Christopher L. Shaffrey, MD, FAANS, can be reached at University of Virginia Health System Neurological Surgery Department, 1215 Lee St., Charlottesville, VA 22908; email: cls8z@hscmail.mcc.virginia.edu.
Kern Singh, MD, can be reached at Midwest Orthopaedics at Rush, 1725 West Harrison St., Chicago, IL 60612; email: kern.singh@rushortho.com.

Disclosures: Errico is an employee of NYU Langone Medical Center, which received a grant from the Orthopedic Medical Educational Grants Association (OMEGA) for fellow support; a grant from the Fridolin Trust for research coordinator support (past) and from Paradigm Spine for research coordinator support (past). Errico receives royalties and payment for lectures from K2M and royalties from Fastenetix and is an unpaid committee member of the Harms Study Group. He also receives ongoing medical publisher’s payment for textbooks (less than $500) from Elsevier. Singh is a consultant for DePuy, Globus, Stryker, Bioventus and Pioneer; receives royalties from Thieme, Lippincott, Stryker, Zimmer and Pioneer and is on the board of directors of TruVue Surgical, Vital 5 and Avaz. Burchiel, Koski and Shaffrey have no relevant financial disclosures.


Which method best controls the neuropathic pain associated with failed back surgery syndrome: Spinal cord stimulation or conventional medical management?


Techniques continue to evolve

The most common causes of failed back surgery amenable to surgical correction are residual or recurrent herniation and foraminal stenosis that is unrecognized, untreated or undertreated. Both are common causes of neuropathic pain and are correctable with transforaminal endoscopic decompression without causing more surgical morbidity or more surgical scarring.

Because the question is specific to spinal cord stimulation, I will address treatment for neuropathic conditions from permanent neuropathic pain from battered nerve root syndrome, traumatic neuropathy and conditions, such as arachnoiditis, that may have no surgical solution and require methods to treat neuropathic pain documented to have neuropathy on diagnostic studies, such as EMG and conduction studies.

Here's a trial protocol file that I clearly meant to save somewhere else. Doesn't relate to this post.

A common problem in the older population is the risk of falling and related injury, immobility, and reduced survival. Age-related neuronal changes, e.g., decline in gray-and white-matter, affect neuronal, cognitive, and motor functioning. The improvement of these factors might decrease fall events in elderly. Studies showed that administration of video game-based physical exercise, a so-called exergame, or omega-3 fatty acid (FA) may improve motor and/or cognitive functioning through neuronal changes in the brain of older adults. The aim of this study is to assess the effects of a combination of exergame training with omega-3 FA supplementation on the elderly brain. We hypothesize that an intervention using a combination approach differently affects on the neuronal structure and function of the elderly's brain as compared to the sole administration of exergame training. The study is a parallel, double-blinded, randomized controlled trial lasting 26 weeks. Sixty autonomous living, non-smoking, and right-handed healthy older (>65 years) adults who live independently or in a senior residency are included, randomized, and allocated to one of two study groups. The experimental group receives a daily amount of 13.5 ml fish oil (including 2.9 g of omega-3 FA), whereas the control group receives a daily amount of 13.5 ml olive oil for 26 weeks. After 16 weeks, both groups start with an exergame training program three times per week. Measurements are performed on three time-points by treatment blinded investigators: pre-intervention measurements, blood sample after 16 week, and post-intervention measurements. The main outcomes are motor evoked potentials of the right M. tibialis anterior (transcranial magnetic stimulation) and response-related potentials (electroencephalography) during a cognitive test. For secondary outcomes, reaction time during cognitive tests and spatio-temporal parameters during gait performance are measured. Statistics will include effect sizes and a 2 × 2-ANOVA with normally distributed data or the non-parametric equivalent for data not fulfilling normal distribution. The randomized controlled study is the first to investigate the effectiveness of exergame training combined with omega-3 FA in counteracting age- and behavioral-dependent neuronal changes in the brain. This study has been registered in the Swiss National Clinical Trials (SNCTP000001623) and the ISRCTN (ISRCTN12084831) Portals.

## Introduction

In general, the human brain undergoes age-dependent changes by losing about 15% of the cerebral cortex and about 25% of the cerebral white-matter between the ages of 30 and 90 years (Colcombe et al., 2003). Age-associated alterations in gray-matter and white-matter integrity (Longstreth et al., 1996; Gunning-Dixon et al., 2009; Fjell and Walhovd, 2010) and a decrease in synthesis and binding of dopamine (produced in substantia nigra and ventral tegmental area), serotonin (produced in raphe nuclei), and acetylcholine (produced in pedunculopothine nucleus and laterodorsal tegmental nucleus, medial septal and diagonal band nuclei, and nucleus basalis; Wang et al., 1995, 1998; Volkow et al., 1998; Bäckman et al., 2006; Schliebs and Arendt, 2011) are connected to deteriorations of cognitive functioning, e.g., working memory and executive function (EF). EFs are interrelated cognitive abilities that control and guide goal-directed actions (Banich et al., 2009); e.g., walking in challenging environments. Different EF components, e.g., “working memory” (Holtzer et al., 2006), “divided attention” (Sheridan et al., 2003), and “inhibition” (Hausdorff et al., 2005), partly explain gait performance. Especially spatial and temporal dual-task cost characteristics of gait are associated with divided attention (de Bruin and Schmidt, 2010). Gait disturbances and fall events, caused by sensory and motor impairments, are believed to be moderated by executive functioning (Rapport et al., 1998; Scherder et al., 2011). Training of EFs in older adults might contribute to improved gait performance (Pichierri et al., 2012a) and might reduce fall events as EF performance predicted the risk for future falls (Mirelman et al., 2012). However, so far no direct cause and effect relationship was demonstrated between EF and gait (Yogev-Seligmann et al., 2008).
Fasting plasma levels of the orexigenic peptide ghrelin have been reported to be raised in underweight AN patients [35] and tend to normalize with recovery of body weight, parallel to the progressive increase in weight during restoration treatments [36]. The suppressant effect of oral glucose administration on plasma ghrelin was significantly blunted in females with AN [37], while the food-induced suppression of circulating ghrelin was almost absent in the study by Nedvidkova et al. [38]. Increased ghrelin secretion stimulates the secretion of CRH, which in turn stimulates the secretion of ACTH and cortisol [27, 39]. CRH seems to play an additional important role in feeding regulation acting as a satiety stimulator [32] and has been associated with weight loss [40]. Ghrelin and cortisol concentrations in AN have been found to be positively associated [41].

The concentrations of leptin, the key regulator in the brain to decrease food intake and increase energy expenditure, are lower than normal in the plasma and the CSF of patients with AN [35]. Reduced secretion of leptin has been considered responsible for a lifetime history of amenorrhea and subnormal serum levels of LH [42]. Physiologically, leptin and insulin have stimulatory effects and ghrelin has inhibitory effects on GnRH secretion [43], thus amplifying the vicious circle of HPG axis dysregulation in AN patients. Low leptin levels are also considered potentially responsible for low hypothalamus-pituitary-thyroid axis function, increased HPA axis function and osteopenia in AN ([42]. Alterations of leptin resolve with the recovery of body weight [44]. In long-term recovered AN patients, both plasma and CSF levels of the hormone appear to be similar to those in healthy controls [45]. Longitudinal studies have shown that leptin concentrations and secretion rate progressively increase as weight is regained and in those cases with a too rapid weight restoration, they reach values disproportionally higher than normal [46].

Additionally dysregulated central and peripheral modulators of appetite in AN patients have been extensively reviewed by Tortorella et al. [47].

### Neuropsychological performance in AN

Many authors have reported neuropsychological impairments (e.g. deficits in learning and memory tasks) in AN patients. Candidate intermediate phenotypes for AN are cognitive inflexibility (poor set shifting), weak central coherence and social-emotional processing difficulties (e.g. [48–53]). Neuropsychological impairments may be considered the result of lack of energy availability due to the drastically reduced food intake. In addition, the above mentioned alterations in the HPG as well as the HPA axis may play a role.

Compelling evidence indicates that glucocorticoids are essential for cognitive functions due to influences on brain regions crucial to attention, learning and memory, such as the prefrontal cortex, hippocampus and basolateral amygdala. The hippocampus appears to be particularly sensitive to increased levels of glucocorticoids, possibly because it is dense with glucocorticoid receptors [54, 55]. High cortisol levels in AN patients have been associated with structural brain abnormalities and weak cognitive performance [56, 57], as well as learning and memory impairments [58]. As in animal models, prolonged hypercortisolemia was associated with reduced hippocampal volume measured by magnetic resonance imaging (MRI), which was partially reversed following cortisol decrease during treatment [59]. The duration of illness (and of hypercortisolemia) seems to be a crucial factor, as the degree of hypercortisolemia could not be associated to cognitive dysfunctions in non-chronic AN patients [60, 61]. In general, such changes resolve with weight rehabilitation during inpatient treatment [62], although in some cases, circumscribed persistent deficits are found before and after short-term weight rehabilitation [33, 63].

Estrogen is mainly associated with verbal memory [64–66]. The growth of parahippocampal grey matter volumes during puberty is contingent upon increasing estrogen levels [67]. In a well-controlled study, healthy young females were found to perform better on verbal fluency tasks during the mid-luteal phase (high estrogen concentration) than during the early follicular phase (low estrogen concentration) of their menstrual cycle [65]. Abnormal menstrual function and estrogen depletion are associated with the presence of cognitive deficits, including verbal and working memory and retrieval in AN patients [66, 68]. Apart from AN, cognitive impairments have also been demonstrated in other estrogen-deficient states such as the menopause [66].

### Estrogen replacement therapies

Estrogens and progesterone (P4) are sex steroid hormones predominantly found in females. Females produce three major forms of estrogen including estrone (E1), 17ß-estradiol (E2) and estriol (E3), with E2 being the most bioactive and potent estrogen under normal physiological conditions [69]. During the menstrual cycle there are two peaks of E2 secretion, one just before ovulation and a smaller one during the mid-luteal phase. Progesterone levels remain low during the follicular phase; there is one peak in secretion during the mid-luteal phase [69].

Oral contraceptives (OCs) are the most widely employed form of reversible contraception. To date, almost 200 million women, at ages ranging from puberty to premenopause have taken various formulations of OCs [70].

Anthony Yeung

Anthony T. Yeung

Since 1967, the main method of neuromodulation for the management of chronic, intractable pain of neuropathic origin has been the stimulation of the dorsal column by electrodes in the epidural space. Clinical practice, however, has shown it is difficult to consistently target multiple dermatomes needed in complex pain syndromes, and long-term success has been generally limited.

The evolution of introduction of dual-electrode stimulation with staggered contacts and electrodes with smaller inter-contact spacing improved clinical outcome, but variability and lasting effects among patients remained.

Chronic pain management approaches have and will continue to evolve. One such approach is to target specific nerve dermatomes by modulation of the dorsal root ganglion instead of the spinal column and the use of wireless neuromodulation. With newer percutaneous techniques, delivery of the electrode to the specific nerve root instead of the spinal column simplifies the technique and has the advantage of implanting the electrode under local anesthesia. The patient can provide immediate feedback of any effect on pain relief before the implant is secured percutaneously.